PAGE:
Businesses Take Stock In Merger, And Downsizing
Bigger better be better.
Two “Baby Bell” phone companies Monday announced a $16.5 billion merger. SBC Communications Inc. will buy Pacific Telesis Group for that much in stock and become the second-largest telecommunications company after AT&T; Corp.
Simultaneously, Aetna Life & Casualty Co. offered $8.9 billion in cash and stock to buy U.S. Healthcare Inc., a big health maintenance organization.
Just Sunday, Chase Manhattan Corp. and Chemical Banking Corp. completed a $13 billion merger that capped a string of bank marriages.
And doesn’t every corporation think it has too many employees? Perhaps the only way to play the stock market game of higher share prices spawned by widespread firings is to acquire more employees and let them go.
Analysts say there will be more Bell mergers. The SBC-PacTel deal comes less than two months after a sweeping overhaul of telecommunications law opened competition among phone and cable companies.
Shares of five other Bell stocks, from Bell Atlantic Corp. to US West Inc., gained today in anticipation. Why not, after SBC offered Pacific Telesis shareholders 41 percent more than their stock was worth Friday? Pac Tel shares jumped $6 to $33.75. But SBC shares fell $2.75 to $49.88-1/2. There seems to be a rationale for these mergers. Unleashed telecommunications will compete fiercely and must be big to survive.
But aren’t the phone companies big enough already? The seven regional phone monopolies created by the divestiture of AT&T; Corp. in 1984 all are among the biggest U.S. companies ranked by stock market value.
PacTel will provide SBC with phone connections to fast-growing Asian markets and licenses for wireless communications, analysts said. Still, isn’t SBC big enough to do this on its own? Its stock market value is $30.2 billion. Will Pacific Tel’s $14.4 billion market capitalization add that much?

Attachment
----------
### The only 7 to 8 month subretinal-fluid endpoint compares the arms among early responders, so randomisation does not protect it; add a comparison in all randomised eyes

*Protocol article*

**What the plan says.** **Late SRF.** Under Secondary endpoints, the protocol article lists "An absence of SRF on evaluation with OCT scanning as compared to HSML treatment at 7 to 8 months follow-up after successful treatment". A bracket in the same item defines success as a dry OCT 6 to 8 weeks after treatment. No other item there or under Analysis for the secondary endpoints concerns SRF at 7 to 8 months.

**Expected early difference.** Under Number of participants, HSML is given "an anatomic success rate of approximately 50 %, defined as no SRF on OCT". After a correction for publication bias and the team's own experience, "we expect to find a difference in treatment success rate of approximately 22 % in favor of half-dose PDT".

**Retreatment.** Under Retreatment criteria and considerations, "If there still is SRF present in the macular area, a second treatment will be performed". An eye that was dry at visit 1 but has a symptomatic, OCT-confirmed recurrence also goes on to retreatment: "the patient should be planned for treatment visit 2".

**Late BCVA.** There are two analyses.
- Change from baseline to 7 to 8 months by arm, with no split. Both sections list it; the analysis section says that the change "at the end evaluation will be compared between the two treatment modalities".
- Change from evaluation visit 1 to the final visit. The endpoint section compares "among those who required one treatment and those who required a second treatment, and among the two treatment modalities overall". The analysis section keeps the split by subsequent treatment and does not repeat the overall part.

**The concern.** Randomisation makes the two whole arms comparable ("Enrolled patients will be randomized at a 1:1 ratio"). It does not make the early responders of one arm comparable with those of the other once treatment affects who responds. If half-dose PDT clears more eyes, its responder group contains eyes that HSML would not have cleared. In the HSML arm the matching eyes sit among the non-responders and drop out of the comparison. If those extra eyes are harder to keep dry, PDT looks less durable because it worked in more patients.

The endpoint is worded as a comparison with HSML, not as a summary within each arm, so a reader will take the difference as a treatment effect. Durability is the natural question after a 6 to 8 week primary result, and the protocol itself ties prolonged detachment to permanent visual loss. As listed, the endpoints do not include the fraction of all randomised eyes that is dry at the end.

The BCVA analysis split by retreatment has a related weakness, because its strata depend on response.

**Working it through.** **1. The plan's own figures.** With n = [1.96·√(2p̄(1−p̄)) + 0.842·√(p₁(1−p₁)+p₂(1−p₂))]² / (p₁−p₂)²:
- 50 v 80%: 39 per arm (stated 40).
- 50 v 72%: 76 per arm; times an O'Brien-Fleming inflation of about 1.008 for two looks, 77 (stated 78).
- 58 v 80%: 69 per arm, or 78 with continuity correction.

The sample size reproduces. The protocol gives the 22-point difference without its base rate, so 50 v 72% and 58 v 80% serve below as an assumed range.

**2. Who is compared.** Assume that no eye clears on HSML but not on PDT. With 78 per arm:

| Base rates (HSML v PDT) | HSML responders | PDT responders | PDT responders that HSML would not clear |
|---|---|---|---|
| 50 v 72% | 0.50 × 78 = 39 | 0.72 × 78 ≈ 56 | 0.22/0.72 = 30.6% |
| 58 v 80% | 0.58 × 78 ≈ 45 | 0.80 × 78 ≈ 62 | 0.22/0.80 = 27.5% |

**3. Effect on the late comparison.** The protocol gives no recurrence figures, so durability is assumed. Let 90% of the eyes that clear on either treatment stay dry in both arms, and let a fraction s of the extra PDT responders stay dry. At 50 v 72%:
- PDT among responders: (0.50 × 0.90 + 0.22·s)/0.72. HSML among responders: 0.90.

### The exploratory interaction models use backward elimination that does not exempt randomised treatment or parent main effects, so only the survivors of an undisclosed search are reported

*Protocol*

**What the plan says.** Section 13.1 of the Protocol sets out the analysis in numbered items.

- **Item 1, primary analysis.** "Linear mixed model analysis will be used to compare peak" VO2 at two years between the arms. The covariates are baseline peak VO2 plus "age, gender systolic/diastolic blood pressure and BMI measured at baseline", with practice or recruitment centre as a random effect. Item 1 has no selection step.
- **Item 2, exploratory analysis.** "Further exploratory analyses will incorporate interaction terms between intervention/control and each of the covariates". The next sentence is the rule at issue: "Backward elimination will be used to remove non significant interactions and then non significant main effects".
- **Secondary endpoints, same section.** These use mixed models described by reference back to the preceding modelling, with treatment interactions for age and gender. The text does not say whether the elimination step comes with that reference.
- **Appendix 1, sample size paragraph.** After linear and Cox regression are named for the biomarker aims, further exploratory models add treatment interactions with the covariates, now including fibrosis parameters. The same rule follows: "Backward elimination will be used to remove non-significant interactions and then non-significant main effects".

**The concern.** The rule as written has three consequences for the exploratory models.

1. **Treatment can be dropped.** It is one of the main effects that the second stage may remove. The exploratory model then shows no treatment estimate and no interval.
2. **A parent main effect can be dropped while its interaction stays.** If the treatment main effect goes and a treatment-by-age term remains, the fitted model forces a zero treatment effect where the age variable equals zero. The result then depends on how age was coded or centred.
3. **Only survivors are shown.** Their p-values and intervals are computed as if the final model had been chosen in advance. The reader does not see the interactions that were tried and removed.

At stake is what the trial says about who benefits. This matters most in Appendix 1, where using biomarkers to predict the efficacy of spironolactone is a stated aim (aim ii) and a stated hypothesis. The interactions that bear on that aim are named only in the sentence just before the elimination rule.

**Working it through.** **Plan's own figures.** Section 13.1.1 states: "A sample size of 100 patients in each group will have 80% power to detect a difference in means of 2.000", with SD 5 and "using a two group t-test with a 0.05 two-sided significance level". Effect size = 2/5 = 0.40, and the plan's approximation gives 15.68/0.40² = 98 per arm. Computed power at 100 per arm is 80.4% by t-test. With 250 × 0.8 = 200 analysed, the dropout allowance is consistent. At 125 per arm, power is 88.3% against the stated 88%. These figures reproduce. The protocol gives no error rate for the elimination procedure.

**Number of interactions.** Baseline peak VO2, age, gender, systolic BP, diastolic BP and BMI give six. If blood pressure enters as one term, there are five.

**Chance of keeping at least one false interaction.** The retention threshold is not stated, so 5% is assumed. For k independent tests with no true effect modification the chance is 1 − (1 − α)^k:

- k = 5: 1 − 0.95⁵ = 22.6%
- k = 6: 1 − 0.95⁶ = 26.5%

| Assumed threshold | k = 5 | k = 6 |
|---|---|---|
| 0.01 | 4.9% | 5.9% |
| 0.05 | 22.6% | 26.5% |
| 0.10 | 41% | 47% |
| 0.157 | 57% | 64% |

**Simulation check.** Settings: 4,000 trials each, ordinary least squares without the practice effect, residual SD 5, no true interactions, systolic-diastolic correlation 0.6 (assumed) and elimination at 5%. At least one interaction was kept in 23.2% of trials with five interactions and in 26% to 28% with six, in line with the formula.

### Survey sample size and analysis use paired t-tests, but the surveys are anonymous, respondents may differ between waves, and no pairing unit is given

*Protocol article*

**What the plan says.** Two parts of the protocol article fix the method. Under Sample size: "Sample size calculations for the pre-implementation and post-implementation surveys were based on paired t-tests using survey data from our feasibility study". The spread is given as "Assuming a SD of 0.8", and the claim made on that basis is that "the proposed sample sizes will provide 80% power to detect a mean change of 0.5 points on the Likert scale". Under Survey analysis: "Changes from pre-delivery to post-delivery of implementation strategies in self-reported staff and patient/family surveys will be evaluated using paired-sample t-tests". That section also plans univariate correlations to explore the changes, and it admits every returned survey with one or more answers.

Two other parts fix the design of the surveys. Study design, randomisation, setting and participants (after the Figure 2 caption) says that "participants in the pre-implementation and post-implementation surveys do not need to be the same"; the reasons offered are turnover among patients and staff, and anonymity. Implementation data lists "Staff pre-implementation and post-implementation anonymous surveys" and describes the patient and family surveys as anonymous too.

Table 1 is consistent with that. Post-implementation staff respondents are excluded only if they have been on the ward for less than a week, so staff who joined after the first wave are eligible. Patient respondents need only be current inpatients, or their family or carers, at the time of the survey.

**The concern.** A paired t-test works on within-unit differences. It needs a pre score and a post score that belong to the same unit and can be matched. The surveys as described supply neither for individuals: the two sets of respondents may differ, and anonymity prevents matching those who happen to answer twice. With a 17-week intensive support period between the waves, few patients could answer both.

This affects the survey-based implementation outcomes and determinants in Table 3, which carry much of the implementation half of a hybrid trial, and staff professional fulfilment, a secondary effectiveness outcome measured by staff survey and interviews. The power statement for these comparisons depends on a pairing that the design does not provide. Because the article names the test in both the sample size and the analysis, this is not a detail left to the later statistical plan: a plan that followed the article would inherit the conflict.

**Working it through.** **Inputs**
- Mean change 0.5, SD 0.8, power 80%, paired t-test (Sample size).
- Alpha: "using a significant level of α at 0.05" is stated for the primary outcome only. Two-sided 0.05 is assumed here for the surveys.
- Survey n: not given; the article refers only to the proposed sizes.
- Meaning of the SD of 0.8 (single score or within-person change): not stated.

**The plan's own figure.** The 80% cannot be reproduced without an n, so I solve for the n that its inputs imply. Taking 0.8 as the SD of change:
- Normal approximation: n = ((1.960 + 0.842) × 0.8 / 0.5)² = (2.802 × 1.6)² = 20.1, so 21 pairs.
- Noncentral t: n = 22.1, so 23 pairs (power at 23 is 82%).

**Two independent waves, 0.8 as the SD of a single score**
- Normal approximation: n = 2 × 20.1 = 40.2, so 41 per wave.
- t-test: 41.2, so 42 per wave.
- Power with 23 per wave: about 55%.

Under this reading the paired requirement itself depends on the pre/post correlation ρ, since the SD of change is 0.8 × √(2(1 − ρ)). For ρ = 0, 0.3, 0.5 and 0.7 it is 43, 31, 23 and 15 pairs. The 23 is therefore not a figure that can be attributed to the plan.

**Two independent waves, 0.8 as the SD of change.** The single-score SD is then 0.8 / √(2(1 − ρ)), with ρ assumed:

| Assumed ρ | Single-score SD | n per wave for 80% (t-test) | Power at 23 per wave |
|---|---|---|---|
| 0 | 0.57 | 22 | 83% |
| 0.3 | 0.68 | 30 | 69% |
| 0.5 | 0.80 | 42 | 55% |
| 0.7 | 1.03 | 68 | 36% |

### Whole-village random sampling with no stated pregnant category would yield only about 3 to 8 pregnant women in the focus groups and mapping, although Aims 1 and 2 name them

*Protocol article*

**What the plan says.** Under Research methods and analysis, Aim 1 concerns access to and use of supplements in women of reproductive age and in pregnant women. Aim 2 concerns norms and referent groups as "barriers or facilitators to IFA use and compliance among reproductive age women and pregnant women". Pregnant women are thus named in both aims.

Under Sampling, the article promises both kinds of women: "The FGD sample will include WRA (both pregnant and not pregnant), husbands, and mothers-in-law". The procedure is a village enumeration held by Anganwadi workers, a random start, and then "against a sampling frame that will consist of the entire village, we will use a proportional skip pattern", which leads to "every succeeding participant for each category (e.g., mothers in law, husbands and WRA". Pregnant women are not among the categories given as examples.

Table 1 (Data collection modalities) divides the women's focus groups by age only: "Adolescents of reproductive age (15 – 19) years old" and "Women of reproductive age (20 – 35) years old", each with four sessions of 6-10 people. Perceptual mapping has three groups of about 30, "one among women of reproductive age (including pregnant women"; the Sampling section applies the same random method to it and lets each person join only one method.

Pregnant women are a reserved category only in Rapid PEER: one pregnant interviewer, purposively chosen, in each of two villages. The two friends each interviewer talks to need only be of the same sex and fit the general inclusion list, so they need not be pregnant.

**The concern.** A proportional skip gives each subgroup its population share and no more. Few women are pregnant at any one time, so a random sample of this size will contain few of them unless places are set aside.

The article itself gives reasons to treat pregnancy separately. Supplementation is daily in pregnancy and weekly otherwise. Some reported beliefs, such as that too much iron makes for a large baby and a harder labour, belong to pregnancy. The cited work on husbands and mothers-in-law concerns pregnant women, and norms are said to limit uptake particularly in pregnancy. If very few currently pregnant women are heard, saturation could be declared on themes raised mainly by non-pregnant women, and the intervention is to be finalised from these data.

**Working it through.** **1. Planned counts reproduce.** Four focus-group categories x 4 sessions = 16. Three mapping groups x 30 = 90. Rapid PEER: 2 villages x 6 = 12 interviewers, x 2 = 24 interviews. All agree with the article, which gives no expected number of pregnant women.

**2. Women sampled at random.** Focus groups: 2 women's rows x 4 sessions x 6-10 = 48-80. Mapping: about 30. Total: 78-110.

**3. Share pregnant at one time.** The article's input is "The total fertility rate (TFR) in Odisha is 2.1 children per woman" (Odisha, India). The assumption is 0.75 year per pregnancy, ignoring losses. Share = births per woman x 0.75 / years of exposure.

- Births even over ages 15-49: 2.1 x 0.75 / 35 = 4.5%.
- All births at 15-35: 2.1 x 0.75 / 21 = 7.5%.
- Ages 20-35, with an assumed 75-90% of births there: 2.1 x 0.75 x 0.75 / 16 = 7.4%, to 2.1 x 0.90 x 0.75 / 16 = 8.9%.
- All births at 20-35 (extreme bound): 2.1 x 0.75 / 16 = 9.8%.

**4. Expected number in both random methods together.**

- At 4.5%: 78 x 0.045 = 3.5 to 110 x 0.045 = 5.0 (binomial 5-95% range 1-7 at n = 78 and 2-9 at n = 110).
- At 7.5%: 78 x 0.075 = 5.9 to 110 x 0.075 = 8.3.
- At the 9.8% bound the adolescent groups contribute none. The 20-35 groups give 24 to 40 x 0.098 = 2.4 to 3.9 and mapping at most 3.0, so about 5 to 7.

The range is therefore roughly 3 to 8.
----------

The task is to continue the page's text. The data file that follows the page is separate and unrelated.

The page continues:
Merging Bells might consider the example of their old parent. Since the government forced AT&T; to break up, it has acquired computer company NCR Corp. a bad deal - and McCaw Cellular Communications Inc., the biggest wireless phone company - a transaction yet to be judged.
AT&T; now plans a second historic divestiture, spinning off NCR and its own phone-equipment manufacturing unit. Everything about AT&T; in recent years been historic - except its profit growth.
Aetna Life is making big changes too. It plans to sell its casualty insurance business to rival Travelers Group Inc. for $4 billion and, after today’s announcement, become the largest provider of managed health care.
Aetna sells health-care insurance to several big companies but it has lacked a big HMO, which tries to hold down health-care costs by controlling what it pays to doctors and hospitals. The insurance company said it expects to achieve $300 million in annual cost savings in 18 months.
Wall Street loves this trend. Securities firms get huge fees for arranging mergers. Money managers buy shares of companies that look like takeover targets. Today’s two big merger proposals triggered a 1.27 percent gain in the Standard & Poor’s 500 Index.
The defense industry needed to adapt to lower military spending. Analysts says banks had too many branches and workers given their stunted revenue growth. Maybe most of these mergers will work out.
But the Baby Bells may be pushing the envelope. Whatever happened to the idea that smaller, nimbler companies are the most competitive?